They love their Thunder in Oklahoma, where pro basketball will now give the locals something to do in that dead time between the end of the college football season in January and the annual rattlesnake hunt in April.
Then again, except for the paychecks every two weeks there’s not much about the Thunder to remind you of an NBA team. OKC’s victory over the Bulls last Saturday was just its sixth of the season, and the fifth since Nov. 22, when coach P.J. Carlesimo was whacked and replaced by Scott Brooks.
The Thunder’s poor start gives a smidgen of comfort to the hardcore basketball community in Seattle, where this franchise resided for almost four decades. Oklahoma City businessman Clay Bennett bought the Sonics a few years back, and when the residents refused to pony up for a new area, he bought the team out of its lease and moved the franchise to the Midwest.
Tragedy was averted when the team chose Thunder as its nickname, rejecting such suggestions as the Energy and the Wind and avoiding awkward newspaper headlines like Grizzlies Break Wind.
Any league which has the likes of Allen Iverson and Stephon Marbury has its issues, but the Thunder seem to bereft of hoodlums. Besides, it’s hard to intimidate the local populace when your entourage is wearing 10-gallon hats.
The centerpiece is Kevin Durant, and forward Jeff Green and point guard Russell Westbrook are also putting up decent numbers. But as Rick Pitino pointed out a few years back as his final Celtics team was circling the toilet, numbers mean squat on losing teams. The Thunder are probably two or three drafts and several years of development away from moving into Atlanta Hawks territory. The only thing certain in the Association is that young teams lose, and the Thunder are young.
There is, however, one stat that separates the Thunder from bottom-feeding groups like last year’s Miami Heat, the 2004-05 Hawks and the 2003-04 Orlando Magic – the Thunder can cover the spread. After Monday night’s 103-99 loss at New Jersey, OKC has covered 20 of its last 26 games pushing their overall season record to 25-14 against the spread (and 14-5 on the road).
What gives here? OKC’s puzzling record ATS has drawn the attention of Covers Expert Steve Merril.
“It has been strange how many times OKC has covered without winning the game,” says Merril. (Note: 19 times, almost half of their games.) “I think it is a combination of teams overlooking them and letting up in the second half, and the fact the Thunder play hard all game and do not quit, but are still not good enough to win outright.”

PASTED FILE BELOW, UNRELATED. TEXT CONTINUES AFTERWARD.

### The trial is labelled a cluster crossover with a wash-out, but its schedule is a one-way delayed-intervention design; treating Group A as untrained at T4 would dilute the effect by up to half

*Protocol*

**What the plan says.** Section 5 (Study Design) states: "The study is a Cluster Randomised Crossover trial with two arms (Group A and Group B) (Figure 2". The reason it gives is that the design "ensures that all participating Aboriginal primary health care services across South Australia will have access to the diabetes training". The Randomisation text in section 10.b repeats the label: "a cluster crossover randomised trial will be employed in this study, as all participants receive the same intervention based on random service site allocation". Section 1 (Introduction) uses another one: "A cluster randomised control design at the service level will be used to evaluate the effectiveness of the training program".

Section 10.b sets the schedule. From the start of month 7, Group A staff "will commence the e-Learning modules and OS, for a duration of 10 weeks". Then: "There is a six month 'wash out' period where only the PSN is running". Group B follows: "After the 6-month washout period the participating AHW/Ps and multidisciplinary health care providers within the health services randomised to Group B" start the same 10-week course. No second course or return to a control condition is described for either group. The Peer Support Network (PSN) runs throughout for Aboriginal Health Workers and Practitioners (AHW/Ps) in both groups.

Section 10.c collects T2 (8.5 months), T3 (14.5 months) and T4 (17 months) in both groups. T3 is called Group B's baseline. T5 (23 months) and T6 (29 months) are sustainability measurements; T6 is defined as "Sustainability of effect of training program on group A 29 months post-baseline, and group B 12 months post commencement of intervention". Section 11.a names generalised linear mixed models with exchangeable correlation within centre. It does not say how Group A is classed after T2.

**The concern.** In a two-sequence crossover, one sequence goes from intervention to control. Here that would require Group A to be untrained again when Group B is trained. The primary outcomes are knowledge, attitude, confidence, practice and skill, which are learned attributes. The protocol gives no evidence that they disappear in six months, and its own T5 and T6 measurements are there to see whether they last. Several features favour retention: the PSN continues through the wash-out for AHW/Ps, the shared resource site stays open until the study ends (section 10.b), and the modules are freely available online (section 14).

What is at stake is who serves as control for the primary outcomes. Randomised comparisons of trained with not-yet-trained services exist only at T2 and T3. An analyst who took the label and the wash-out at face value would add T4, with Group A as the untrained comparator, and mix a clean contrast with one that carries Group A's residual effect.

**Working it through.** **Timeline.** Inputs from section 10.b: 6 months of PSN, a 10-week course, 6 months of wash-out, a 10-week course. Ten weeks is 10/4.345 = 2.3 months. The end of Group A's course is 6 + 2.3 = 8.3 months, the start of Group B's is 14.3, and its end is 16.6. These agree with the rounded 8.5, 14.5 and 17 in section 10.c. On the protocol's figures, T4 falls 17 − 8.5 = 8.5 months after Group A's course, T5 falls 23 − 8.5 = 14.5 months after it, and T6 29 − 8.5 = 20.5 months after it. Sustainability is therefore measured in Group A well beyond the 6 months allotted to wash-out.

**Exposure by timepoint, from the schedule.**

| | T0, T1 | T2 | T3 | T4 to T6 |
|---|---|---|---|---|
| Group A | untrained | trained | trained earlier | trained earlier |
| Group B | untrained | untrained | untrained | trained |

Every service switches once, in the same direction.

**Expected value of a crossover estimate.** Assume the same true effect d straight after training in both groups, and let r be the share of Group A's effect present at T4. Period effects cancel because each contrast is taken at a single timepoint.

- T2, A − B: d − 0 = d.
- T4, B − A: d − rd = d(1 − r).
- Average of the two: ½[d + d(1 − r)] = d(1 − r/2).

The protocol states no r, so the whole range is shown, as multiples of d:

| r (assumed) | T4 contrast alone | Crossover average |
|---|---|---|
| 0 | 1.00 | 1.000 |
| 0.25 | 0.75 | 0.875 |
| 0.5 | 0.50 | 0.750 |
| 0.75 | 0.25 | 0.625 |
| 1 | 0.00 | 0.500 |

The public, says Merril, has not caught on yet.
“The fact they are so poor straight-up means the oddsmakers are still not adjusting the lines down because the general betting public is still not fully supporting the Thunder.”
Ron Raymond, owner of a sports betting website, says that Oklahoma City’s poor record makes the public wary about backing the Thunder.
“The bookmaker sets a number trying to entice wagering on both ends,” says Raymond, “and if he knows that the public doesn’t like a team, that factors into it. If bettors don’t like Oklahoma City, the number then goes higher than it should be, and that makes it easier for them to cover.”
Point taken. Bettors Monday night favored the Nets by a whopping 61-39 percent, the widest wagering disparity among the six games on the board.
It’s small comfort to Brooks, himself a classic overachiever as a player, that the Thunder take so many games to the wire but come up short (Monday’s game went to overtime). He should have known something was up in late November, in one of his first games as coach. The Timberwolves, who were having their own problems, came to town and gave the Thunder 2.5. Minnesota had the number locked down with a 19-point lead entering the final period before OKC closed strong, lost 105-103 and covered by a hair.
Other times the Thunder have seen late leads fade into losses but not severe enough to lose the spread; since Jan. 2 OKC is 2-4 overall but has covered four times. OKC has been favored only twice this season, in Games 1 and 3 early on. The Thunder even covered one of those with a rare 3-point win over the Wolves in early November.
Still pinching themselves that the NBA would locate a franchise in flyover country, the crowds flock to the Ford Center, where the Thunder play to 96 percent capacity and the honeymoon remains in full bloom. Few of the thousands who scream their lungs out are aware that if standings were based on covering the spread, OKC would be in third place in the entire league and breathing down the necks of Cleveland (25-10) and Milwaukee (24-13-2).
There’s little chance that the Thunder will threaten the record of the worst-ever 76ers of 1972-73, who double-dribbled their way to a 9-73 mark that still stands. More-important questions for gambling opportunists is whether the spreads will tighten and whether OKC can continue to play well enough to cover.
“Their ability to stay close is definitely something I use when handicapping their games,” says Merril. “It will be interesting to see if they can continue to cover at 60 percent.”